• Reversing Burnout: How to Rekindle Your Passion for Your Work. This article, written by Christina Maslach and Michael P. Leiter, appeared in Stanford Social Innovation Review. It acknowledges that burnout is more than an individual or an organizational problem, but rather a bad fit between the two groups. It provides a case study of two individuals, discussing how they were feeling at work and the steps they took to try and turn the situation around. It also defines six categories of burnout and suggests that individuals and organizations can use these as a framework to determine which specific problems are most prevalent and design interventions to alleviate some of the problems. Access: http://ssir.org/articles/entry/reversing_burnimout.

Burnout—MOOC, video, lectures, and statistics

  • Mental Health Studies—Understanding Behaviour, Burnout and Depression. ALISON, an online learning community that provides access to education resources to help build workplace skills, provides a short unit on mental health studies that includes a module on burnout. It defines burnout and discusses some of its causes. A free account is required to use the resources. Access: https://alison.com/courses/Mental-Health-Studies-Understanding-Behaviour-Burnout-and-Depression/content.

  • Statistics and Facts about Stress and Burnout. Thus far, there are very few statistics about workplace burnout. Statista has collected some quick facts and figures about the topic. They also provide a link to a dossier, which compiles the most important statistics about burnout and can be downloaded in PowerPoint or PDF. Access: http://www.statista.com/topics/2099/stress-and-burnout/.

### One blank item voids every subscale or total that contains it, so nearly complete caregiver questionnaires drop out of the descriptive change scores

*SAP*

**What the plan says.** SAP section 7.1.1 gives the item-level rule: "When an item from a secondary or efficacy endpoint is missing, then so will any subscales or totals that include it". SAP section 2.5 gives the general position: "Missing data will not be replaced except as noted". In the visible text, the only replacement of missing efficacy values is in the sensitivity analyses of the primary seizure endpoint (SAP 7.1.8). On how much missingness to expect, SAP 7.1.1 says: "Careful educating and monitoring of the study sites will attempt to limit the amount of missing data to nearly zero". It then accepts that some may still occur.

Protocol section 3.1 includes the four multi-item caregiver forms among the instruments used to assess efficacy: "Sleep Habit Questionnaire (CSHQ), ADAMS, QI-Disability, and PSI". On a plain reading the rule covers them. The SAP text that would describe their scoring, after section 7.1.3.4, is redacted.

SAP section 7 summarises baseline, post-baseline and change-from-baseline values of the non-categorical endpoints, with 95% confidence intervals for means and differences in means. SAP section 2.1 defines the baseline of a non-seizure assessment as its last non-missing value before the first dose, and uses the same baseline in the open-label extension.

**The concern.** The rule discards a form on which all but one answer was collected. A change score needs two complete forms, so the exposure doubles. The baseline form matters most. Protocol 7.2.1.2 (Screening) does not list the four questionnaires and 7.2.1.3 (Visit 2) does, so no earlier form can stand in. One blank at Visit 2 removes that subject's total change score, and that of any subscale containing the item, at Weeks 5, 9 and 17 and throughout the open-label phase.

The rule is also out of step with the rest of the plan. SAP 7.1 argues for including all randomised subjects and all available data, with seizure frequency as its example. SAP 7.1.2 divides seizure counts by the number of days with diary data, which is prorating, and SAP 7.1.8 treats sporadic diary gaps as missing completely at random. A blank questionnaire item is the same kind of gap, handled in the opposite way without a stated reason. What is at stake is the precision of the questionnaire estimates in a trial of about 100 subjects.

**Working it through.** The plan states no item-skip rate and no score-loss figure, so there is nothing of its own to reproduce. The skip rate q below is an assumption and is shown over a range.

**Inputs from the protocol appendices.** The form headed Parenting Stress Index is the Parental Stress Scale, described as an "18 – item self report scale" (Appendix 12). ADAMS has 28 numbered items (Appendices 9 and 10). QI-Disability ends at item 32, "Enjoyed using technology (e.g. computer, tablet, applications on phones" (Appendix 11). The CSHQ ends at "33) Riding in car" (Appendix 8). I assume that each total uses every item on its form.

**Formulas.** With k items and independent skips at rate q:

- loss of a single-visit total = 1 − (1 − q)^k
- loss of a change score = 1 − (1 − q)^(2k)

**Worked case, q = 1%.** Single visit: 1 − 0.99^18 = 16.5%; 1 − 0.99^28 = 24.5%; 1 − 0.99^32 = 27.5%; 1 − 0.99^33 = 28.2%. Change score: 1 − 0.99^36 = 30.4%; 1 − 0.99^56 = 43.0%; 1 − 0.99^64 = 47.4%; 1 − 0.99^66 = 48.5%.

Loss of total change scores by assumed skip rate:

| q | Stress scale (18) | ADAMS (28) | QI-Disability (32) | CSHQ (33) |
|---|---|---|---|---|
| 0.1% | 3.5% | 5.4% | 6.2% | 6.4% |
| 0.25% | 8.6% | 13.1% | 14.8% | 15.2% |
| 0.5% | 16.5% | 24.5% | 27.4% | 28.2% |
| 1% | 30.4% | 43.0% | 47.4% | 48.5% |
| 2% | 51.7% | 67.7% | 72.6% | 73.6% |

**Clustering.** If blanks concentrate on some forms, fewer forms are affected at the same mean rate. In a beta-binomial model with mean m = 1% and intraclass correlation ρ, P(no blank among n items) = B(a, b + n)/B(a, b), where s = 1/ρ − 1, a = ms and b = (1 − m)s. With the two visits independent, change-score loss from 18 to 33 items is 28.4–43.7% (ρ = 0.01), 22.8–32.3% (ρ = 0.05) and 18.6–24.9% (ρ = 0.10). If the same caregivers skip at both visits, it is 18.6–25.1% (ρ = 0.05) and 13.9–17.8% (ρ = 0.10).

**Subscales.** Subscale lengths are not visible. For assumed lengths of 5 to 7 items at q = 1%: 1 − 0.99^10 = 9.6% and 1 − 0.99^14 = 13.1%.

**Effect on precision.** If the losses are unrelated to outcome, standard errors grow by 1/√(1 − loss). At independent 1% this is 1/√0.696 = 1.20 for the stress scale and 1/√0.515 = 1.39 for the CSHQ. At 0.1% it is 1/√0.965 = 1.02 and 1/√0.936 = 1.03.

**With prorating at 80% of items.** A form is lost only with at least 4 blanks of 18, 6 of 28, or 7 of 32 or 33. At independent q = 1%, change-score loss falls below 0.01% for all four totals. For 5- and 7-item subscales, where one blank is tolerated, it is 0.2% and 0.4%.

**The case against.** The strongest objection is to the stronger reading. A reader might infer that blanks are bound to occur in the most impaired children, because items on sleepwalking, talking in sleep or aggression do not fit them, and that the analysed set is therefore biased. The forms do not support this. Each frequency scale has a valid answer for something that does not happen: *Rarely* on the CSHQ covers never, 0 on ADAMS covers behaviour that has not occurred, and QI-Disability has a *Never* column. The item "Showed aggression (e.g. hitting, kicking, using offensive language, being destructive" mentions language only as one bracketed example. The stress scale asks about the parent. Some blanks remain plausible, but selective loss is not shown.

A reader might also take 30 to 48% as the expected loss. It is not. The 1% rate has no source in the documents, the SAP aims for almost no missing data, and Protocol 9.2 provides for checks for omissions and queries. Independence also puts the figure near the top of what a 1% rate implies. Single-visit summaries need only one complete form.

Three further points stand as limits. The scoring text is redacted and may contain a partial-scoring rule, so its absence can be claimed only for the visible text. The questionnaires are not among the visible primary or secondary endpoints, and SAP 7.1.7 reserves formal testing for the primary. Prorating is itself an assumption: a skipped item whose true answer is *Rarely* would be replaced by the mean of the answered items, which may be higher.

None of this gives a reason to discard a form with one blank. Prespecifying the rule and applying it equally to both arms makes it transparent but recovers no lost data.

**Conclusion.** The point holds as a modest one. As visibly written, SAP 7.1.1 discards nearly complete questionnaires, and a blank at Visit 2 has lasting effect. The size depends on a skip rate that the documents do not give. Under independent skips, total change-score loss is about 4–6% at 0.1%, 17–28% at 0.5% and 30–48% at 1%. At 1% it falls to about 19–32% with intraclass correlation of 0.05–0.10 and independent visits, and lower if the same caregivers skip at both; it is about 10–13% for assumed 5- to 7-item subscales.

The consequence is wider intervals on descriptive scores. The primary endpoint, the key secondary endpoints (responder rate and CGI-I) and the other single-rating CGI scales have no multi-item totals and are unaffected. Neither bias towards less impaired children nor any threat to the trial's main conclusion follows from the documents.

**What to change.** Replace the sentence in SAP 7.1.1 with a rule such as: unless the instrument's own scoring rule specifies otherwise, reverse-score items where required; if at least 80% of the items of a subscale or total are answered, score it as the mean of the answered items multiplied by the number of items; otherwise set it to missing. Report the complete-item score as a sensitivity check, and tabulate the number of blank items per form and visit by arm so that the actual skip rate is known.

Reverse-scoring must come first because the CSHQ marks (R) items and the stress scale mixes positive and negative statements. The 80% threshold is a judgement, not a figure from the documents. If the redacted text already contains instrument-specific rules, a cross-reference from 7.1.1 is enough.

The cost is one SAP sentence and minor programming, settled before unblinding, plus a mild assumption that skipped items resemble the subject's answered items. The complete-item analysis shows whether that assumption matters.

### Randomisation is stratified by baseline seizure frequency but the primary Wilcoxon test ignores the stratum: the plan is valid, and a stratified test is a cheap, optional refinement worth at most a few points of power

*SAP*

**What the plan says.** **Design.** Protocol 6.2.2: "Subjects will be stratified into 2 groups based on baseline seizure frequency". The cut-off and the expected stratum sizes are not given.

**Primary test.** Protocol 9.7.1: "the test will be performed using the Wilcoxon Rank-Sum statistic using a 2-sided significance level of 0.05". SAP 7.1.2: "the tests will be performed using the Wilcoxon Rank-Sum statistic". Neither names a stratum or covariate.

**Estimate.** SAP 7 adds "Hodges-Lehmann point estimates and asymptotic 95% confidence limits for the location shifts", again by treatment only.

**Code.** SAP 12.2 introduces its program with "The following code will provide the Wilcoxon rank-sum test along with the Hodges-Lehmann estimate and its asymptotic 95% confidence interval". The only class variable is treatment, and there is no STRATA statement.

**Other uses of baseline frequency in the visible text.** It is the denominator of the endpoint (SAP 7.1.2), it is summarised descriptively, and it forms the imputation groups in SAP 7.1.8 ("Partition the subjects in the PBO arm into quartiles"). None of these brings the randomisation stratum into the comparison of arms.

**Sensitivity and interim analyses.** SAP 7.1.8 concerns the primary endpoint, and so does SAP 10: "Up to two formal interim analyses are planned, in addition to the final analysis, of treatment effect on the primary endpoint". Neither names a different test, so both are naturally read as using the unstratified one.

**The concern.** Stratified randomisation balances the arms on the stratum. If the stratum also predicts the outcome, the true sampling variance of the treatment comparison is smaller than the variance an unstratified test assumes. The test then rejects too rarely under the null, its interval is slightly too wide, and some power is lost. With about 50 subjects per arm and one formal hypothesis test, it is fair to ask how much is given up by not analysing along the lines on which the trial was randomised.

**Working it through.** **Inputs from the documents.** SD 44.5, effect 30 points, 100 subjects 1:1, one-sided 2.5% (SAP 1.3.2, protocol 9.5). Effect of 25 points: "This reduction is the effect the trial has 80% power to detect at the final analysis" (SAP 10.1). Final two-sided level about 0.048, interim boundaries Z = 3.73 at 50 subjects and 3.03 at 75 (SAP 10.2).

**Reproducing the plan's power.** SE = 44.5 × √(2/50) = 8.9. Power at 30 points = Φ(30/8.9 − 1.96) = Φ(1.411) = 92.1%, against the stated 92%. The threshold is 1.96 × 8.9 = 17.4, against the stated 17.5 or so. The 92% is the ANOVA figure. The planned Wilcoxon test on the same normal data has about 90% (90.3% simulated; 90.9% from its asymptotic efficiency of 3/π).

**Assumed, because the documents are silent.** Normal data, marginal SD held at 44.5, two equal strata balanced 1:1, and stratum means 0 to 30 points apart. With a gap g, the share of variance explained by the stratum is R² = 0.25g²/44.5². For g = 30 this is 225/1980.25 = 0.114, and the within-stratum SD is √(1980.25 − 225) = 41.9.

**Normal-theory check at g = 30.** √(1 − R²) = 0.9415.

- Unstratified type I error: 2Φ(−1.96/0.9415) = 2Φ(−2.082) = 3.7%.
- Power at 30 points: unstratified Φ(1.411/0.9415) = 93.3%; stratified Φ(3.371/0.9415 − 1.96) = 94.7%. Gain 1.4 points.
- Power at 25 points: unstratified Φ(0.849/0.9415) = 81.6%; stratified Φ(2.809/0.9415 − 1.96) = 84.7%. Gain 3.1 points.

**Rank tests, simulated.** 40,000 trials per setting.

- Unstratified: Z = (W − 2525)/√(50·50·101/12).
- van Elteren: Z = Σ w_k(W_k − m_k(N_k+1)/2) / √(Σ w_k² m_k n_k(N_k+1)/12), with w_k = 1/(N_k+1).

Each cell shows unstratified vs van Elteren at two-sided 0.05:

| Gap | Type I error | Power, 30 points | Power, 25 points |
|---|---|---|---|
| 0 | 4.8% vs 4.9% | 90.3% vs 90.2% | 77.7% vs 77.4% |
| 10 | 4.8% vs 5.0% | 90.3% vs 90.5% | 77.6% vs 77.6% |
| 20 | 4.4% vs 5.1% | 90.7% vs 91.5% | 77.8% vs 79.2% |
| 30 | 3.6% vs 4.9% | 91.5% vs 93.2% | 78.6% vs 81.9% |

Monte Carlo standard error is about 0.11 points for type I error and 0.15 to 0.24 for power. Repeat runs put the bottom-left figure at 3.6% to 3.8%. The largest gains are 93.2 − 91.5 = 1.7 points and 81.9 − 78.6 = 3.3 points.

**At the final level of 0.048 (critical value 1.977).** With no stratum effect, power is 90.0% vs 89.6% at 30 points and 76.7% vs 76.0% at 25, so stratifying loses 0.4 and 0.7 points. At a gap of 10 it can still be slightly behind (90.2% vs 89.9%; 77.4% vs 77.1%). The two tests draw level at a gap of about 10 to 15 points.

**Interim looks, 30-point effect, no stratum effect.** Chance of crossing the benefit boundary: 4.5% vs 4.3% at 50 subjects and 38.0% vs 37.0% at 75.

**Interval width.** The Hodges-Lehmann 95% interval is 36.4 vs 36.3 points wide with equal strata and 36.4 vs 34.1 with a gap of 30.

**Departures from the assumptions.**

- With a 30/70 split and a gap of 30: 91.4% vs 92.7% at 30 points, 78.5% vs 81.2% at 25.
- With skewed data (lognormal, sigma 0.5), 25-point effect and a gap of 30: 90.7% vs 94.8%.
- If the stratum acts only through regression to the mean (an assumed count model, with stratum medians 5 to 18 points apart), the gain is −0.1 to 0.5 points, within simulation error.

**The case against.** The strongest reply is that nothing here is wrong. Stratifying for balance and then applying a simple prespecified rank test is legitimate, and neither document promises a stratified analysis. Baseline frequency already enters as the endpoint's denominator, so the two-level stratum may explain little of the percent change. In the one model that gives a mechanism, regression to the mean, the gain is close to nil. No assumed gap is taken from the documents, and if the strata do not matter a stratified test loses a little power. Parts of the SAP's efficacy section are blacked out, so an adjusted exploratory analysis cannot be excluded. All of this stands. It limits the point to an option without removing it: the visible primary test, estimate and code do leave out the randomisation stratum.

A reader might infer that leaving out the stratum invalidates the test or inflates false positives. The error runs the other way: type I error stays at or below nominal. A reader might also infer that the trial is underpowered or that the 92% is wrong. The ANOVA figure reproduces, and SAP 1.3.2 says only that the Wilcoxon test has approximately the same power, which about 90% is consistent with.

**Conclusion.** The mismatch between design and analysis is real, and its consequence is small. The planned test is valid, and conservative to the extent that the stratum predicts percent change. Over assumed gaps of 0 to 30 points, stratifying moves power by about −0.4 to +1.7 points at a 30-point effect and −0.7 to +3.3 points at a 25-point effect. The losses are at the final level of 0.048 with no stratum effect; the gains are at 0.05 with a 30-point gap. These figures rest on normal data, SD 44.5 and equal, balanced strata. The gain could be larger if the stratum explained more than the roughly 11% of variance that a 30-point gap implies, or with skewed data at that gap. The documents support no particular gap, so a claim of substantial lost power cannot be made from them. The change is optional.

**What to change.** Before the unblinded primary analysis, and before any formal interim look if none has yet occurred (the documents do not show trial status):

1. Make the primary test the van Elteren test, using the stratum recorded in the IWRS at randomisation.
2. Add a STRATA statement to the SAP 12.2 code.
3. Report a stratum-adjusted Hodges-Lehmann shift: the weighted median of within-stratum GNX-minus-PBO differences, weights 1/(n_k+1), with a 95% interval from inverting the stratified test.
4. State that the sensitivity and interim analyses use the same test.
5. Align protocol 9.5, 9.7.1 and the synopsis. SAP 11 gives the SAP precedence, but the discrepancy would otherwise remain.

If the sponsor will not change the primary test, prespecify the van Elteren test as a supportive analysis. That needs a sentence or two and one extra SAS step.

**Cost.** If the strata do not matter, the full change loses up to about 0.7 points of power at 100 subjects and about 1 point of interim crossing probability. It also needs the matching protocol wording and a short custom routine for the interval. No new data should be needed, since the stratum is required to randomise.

• TED: Talks for When You Feel Totally Burned Out. This YouTube playlist features ten TED talks that can help the burned out regain some enthusiasm. Segment topics vary from mindfulness, to getting in the flow, to the power of taking time off. Across all of the segments is a theme to be present, embrace stillness, and find balance. The themes of detaching suffering from creativity, reframing how you view stress, and centering on positivity in the process instead of emphasizing outcomes are also explored. Access: https://www.ted.com/playlists/245/talks_for_when_you_feel_totall.
  • Thriving in Science Lecture: Understanding Burnout, Christina Maslach December 10, 2014. This recorded lecture features Christina Maslach, a professor from UC-Berkeley and a pioneer in research about burnout. She speaks about the costs of burnout from both an economic and health perspective, the reasons that often lead to burnout, and workplace solutions to help with burnout issues with employees. Access: https://www.youtube.com/watch?v=4kLPyV8lBbs.

Burnout prevention

Organizational response

  • Burnout Response. Workplace Strategies for Mental Health, an initiative of the Great-West Life Centre for Mental Health in the Workplace, wrote this piece on burnout, which is geared towards an organizational response to the issue. Along with discussing burnout symptoms of employees, the resource provides strategies to reduce workplace stress, in turn lowering the potential for burnout, and encourages creating a workplace plan to support those who have been identified as suffering from burnout. Access: https://www.workplacestrategies-formentalhealth.com/managing-workplace-issues/burnout-response.